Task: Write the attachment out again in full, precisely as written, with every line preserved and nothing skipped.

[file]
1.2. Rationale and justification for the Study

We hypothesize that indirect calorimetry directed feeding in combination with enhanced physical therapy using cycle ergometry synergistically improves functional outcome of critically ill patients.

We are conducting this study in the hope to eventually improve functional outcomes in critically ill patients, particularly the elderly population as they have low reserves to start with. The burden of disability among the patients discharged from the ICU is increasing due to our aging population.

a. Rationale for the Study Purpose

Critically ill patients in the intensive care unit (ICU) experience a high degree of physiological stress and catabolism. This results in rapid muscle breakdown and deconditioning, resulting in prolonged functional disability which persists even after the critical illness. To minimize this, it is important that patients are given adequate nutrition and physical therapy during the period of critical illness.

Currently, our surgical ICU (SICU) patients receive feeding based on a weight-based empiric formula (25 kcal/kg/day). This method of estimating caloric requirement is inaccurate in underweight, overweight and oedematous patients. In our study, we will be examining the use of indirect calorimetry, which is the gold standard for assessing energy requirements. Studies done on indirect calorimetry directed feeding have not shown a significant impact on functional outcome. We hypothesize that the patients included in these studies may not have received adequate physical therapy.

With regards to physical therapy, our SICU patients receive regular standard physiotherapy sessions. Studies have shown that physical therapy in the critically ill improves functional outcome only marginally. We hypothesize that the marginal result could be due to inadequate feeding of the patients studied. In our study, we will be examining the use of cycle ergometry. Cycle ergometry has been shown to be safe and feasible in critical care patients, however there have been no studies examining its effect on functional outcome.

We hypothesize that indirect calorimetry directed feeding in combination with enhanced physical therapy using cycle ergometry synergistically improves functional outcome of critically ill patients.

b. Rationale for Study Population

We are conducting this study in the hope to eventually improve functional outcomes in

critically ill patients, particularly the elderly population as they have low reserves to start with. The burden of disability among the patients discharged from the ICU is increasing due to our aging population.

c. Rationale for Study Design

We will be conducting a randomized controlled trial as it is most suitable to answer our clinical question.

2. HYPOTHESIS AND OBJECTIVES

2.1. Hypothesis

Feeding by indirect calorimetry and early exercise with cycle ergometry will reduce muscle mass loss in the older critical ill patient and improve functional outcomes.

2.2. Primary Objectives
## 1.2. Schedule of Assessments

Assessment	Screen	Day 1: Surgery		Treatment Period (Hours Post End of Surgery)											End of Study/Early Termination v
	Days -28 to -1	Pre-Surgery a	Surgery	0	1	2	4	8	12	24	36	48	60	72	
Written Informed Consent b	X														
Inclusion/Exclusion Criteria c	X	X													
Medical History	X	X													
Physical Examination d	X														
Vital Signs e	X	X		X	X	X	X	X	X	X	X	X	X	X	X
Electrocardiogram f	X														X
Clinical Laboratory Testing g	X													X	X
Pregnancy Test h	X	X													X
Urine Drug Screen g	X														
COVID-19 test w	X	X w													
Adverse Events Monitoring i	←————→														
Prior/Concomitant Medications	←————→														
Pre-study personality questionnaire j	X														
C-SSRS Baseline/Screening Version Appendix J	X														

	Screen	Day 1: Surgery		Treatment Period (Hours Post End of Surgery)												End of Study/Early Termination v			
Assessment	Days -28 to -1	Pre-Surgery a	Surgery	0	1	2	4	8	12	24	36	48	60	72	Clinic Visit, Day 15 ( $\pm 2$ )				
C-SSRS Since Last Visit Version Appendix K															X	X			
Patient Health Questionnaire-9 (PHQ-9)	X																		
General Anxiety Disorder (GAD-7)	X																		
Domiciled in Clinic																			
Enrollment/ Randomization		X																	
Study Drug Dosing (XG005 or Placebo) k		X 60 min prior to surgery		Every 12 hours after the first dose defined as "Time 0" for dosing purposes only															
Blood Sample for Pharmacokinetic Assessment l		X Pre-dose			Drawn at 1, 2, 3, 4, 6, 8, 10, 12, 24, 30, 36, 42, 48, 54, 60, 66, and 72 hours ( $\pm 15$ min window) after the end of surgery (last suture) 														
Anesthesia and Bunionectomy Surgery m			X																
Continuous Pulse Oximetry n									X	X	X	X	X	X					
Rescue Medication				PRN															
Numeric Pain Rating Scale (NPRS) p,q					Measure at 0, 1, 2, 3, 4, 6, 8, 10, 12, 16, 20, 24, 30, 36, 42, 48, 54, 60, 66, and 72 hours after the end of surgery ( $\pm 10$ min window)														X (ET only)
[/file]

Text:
1.2. Rationale and justification for the Study

We hypothesize that indirect calorimetry directed feeding in combination with enhanced physical therapy using cycle ergometry synergistically improves functional outcome of critically ill patients.

We are conducting this study in the hope to eventually improve functional outcomes in critically ill patients, particularly the elderly population as they have low reserves to start with. The burden of disability among the patients discharged from the ICU is increasing due to our aging population.

a. Rationale for the Study Purpose

Critically ill patients in the intensive care unit (ICU) experience a high degree of physiological stress and catabolism. This results in rapid muscle breakdown and deconditioning, resulting in prolonged functional disability which persists even after the critical illness. To minimize this, it is important that patients are given adequate nutrition and physical therapy during the period of critical illness.

Currently, our surgical ICU (SICU) patients receive feeding based on a weight-based empiric formula (25 kcal/kg/day). This method of estimating caloric requirement is inaccurate in underweight, overweight and oedematous patients. In our study, we will be examining the use of indirect calorimetry, which is the gold standard for assessing energy requirements. Studies done on indirect calorimetry directed feeding have not shown a significant impact on functional outcome. We hypothesize that the patients included in these studies may not have received adequate physical therapy.

With regards to physical therapy, our SICU patients receive regular standard physiotherapy sessions. Studies have shown that physical therapy in the critically ill improves functional outcome only marginally. We hypothesize that the marginal result could be due to inadequate feeding of the patients studied. In our study, we will be examining the use of cycle ergometry. Cycle ergometry has been shown to be safe and feasible in critical care patients, however there have been no studies examining its effect on functional outcome.

We hypothesize that indirect calorimetry directed feeding in combination with enhanced physical therapy using cycle ergometry synergistically improves functional outcome of critically ill patients.

b. Rationale for Study Population

We are conducting this study in the hope to eventually improve functional outcomes in

critically ill patients, particularly the elderly population as they have low reserves to start with. The burden of disability among the patients discharged from the ICU is increasing due to our aging population.

c. Rationale for Study Design

We will be conducting a randomized controlled trial as it is most suitable to answer our clinical question.

2. HYPOTHESIS AND OBJECTIVES

2.1. Hypothesis

Feeding by indirect calorimetry and early exercise with cycle ergometry will reduce muscle mass loss in the older critical ill patient and improve functional outcomes.

2.2. Primary Objectives
## 1.2. Schedule of Assessments

Assessment	Screen	Day 1: Surgery		Treatment Period (Hours Post End of Surgery)											End of Study/Early Termination v
	Days -28 to -1	Pre-Surgery a	Surgery	0	1	2	4	8	12	24	36	48	60	72	
Written Informed Consent b	X														
Inclusion/Exclusion Criteria c	X	X													
Medical History	X	X													
Physical Examination d	X														
Vital Signs e	X	X		X	X	X	X	X	X	X	X	X	X	X	X
Electrocardiogram f	X														X
Clinical Laboratory Testing g	X													X	X
Pregnancy Test h	X	X													X
Urine Drug Screen g	X														
COVID-19 test w	X	X w													
Adverse Events Monitoring i	←————→														
Prior/Concomitant Medications	←————→														
Pre-study personality questionnaire j	X														
C-SSRS Baseline/Screening Version Appendix J	X														

	Screen	Day 1: Surgery		Treatment Period (Hours Post End of Surgery)												End of Study/Early Termination v			
Assessment	Days -28 to -1	Pre-Surgery a	Surgery	0	1	2	4	8	12	24	36	48	60	72	Clinic Visit, Day 15 ( $\pm 2$ )				
C-SSRS Since Last Visit Version Appendix K															X	X			
Patient Health Questionnaire-9 (PHQ-9)	X																		
General Anxiety Disorder (GAD-7)	X																		
Domiciled in Clinic																			
Enrollment/ Randomization		X																	
Study Drug Dosing (XG005 or Placebo) k		X 60 min prior to surgery		Every 12 hours after the first dose defined as "Time 0" for dosing purposes only															
Blood Sample for Pharmacokinetic Assessment l		X Pre-dose			Drawn at 1, 2, 3, 4, 6, 8, 10, 12, 24, 30, 36, 42, 48, 54, 60, 66, and 72 hours ( $\pm 15$ min window) after the end of surgery (last suture) 														
Anesthesia and Bunionectomy Surgery m			X																
Continuous Pulse Oximetry n									X	X	X	X	X	X					
Rescue Medication				PRN															
Numeric Pain Rating Scale (NPRS) p,q					Measure at 0, 1, 2, 3, 4, 6, 8, 10, 12, 16, 20, 24, 30, 36, 42, 48, 54, 60, 66, and 72 hours after the end of surgery ( $\pm 10$ min window)														X (ET only)